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U.S. Secret Service merges electronic and financial crimes task forces

A panel of binary codes is seen inside Huawei booth at the Mobile World Congress in Barcelona, Spain, February 27, 2019.

New York(Thomson Reuters Regulatory Intelligence) - *To read more by the Thomson Reuters Regulatory Intelligence team click here: bit.ly/TR-RegIntel

The U.S. Secret Service last week announced it is merging its Electronic Crimes Task Forces and Financial Crimes Task Forces into a unified network dubbed the Cyber Fraud Task Forces, a move it attributed to the growing convergence of cyber and traditional financial crimes.

The push comes at a time when cybercrime has spiked during the COVID-19 pandemic and anti-financial crime professionals at a number of banks are seeking to take a more unified approach to these threats as well.

"The creation of the new Cyber Fraud Task Force (CFTF) will offer a specialized cadre of agents and analysts, trained in the latest analytical techniques and equipped with the most cutting-edge technologies," Michael D'Ambrosio, assistant director, U.S. Secret Service, said in a written statement[here]. "Together with our partners, the CFTFs stand ready to combat the full range of cyber-enabled financial crimes.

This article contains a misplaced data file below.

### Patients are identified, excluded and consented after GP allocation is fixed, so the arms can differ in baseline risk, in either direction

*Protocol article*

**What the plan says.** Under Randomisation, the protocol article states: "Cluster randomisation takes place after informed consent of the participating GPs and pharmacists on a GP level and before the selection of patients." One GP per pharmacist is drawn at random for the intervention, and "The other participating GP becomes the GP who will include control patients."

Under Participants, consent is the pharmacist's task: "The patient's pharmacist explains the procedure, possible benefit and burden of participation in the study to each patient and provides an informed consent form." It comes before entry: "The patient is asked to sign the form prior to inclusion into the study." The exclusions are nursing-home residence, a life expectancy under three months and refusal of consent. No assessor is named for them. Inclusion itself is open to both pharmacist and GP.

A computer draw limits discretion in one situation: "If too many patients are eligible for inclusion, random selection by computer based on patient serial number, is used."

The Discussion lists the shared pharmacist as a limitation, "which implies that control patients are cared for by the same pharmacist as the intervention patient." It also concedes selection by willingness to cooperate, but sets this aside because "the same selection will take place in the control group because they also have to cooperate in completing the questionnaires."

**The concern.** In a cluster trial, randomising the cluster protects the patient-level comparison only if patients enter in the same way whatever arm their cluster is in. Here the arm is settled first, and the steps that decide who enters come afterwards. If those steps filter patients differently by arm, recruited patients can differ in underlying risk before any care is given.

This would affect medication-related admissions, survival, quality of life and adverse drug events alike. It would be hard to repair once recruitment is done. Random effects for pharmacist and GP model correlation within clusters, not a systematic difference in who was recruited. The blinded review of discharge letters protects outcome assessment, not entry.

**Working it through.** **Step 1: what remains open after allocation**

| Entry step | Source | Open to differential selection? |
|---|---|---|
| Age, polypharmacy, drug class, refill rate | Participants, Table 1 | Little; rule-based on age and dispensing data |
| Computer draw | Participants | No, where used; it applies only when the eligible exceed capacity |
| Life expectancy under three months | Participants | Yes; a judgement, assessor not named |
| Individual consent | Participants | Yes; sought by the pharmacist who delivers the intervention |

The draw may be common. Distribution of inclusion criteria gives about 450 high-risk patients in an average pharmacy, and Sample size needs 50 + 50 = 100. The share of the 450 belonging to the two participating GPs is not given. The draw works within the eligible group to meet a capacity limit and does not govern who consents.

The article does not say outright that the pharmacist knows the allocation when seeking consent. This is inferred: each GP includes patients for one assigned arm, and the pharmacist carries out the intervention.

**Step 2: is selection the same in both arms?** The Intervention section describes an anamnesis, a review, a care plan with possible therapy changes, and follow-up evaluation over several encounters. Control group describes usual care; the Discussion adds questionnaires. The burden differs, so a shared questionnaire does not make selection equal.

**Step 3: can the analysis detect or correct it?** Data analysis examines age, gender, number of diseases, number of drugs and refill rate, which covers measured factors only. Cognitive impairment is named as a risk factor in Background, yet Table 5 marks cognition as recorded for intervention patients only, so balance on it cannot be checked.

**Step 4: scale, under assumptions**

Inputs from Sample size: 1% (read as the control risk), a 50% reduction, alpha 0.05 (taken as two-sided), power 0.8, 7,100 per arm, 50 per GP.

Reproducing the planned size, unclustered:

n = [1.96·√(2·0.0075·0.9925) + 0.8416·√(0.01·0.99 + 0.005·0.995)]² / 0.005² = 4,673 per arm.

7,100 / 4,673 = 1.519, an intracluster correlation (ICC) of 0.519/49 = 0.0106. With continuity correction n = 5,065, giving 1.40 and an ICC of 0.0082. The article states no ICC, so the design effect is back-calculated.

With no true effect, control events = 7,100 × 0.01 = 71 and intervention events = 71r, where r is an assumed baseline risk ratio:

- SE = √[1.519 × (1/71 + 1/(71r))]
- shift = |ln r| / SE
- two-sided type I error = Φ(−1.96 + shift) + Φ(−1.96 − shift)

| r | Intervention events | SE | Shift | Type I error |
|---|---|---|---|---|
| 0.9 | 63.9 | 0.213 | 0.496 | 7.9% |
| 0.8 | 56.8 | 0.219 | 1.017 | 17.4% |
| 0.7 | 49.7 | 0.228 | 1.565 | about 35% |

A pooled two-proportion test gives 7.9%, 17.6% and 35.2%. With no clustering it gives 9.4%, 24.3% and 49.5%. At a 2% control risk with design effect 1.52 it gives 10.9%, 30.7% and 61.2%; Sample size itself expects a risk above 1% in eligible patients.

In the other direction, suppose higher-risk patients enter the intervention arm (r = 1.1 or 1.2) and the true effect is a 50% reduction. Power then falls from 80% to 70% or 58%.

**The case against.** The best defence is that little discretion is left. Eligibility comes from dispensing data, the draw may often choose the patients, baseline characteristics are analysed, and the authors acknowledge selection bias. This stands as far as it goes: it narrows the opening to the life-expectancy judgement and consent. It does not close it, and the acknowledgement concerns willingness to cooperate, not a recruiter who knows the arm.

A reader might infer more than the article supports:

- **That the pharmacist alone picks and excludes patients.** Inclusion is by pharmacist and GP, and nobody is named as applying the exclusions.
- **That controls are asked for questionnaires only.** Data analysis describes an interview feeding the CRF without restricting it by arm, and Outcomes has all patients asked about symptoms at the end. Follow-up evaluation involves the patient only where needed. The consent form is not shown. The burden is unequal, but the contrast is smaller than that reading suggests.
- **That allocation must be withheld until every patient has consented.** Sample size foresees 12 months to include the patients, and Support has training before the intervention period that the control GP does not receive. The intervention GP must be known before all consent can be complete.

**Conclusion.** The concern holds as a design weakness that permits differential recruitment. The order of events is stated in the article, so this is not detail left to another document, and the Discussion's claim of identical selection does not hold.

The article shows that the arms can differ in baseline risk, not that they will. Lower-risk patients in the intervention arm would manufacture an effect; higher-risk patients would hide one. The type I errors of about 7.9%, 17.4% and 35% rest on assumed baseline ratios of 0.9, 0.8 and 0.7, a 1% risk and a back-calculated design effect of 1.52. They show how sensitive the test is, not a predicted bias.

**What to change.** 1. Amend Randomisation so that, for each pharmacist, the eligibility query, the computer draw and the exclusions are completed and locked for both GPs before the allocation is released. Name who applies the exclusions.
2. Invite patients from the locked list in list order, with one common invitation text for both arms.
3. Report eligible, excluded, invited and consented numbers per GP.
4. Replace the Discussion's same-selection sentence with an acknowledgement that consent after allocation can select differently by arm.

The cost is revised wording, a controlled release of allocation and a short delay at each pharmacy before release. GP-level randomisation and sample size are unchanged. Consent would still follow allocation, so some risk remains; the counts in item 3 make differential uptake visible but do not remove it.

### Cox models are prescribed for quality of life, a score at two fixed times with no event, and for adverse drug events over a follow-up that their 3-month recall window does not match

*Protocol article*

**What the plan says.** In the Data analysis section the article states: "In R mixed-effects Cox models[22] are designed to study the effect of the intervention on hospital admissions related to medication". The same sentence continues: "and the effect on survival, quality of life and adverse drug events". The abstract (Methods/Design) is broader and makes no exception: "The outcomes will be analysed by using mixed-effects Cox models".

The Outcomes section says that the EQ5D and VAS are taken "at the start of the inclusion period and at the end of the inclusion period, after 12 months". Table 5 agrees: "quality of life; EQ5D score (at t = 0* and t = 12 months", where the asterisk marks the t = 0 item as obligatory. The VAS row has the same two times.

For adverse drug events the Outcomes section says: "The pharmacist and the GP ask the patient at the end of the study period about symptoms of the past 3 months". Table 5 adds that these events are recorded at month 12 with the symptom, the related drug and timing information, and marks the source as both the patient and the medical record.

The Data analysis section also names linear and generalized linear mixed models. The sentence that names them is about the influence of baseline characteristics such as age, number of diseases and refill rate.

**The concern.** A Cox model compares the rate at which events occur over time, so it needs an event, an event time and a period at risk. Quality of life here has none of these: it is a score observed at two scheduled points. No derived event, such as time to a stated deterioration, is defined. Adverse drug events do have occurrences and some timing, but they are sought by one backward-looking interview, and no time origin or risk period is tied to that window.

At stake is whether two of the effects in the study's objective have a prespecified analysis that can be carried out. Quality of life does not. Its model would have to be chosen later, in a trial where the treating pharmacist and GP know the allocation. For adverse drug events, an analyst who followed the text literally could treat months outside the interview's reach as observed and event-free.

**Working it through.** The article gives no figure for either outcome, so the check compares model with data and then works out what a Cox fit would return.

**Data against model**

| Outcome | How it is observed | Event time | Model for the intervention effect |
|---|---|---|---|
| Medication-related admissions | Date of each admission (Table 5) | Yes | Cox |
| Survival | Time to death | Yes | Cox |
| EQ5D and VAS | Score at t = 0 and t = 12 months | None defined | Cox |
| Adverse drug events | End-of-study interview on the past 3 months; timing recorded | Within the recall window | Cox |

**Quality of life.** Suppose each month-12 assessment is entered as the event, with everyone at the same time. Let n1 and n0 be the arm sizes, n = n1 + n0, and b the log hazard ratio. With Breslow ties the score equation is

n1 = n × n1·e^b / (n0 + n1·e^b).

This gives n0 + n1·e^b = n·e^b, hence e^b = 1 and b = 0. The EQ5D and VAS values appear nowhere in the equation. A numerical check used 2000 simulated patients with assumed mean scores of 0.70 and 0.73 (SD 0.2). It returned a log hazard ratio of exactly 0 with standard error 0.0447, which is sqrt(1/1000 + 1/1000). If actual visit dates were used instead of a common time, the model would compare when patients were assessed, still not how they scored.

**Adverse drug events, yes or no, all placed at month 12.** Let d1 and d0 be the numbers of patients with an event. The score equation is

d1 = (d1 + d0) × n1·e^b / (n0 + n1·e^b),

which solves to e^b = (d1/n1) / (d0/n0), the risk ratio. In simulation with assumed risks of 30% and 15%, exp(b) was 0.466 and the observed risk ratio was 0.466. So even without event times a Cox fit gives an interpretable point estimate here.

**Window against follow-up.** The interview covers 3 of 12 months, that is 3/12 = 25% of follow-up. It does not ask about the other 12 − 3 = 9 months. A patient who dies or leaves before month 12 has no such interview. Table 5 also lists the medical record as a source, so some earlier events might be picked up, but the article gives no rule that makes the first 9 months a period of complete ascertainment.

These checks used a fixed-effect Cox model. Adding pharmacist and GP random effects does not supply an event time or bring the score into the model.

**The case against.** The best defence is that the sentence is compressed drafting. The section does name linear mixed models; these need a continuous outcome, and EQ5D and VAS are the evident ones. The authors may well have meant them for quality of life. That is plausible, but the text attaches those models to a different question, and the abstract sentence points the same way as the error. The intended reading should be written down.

“As the nation continues to grapple with the wave of cybercrime associated with the COVID-19 pandemic, the CFTFs will lead the effort to hold accountable all those who seek to exploit this perilous moment for their own illicit gain.”

The Secret Service said it has 42 domestic CFTF locations with 2 international locations, London and Rome. It plans to expand the CFTF network in coming years to encompass 160 offices across the country and around the globe.

The CFTF approach, which the Secret Service first revealed in March[here], has yielded "better data sharing, institutional alliance, and investigative skill development," the Secret Service said.

“Through these efforts, the Secret Service has successfully disrupted hundreds of online COVID-19 related scams, investigated a number of cyber fraud cases, halted the illicit sales of online stolen COVID-19 test kits, prevented tens of millions of dollars in fraud from occurring, and is leading a nation-wide effort to investigate and counter a vast transnational unemployment fraud scheme targeting the U.S. state unemployment programs,” it said.

(Brett Wolf, Regulatory Intelligence)

This article was produced by Thomson Reuters Regulatory Intelligence - bit.ly/TR-RegIntel - and initially posted on July 10. Regulatory Intelligence provides a single source for regulatory news, analysis, rules and developments, with global coverage of more than 400 regulators and exchanges. Follow Regulatory Intelligence compliance news on Twitter: @thomsonreuters

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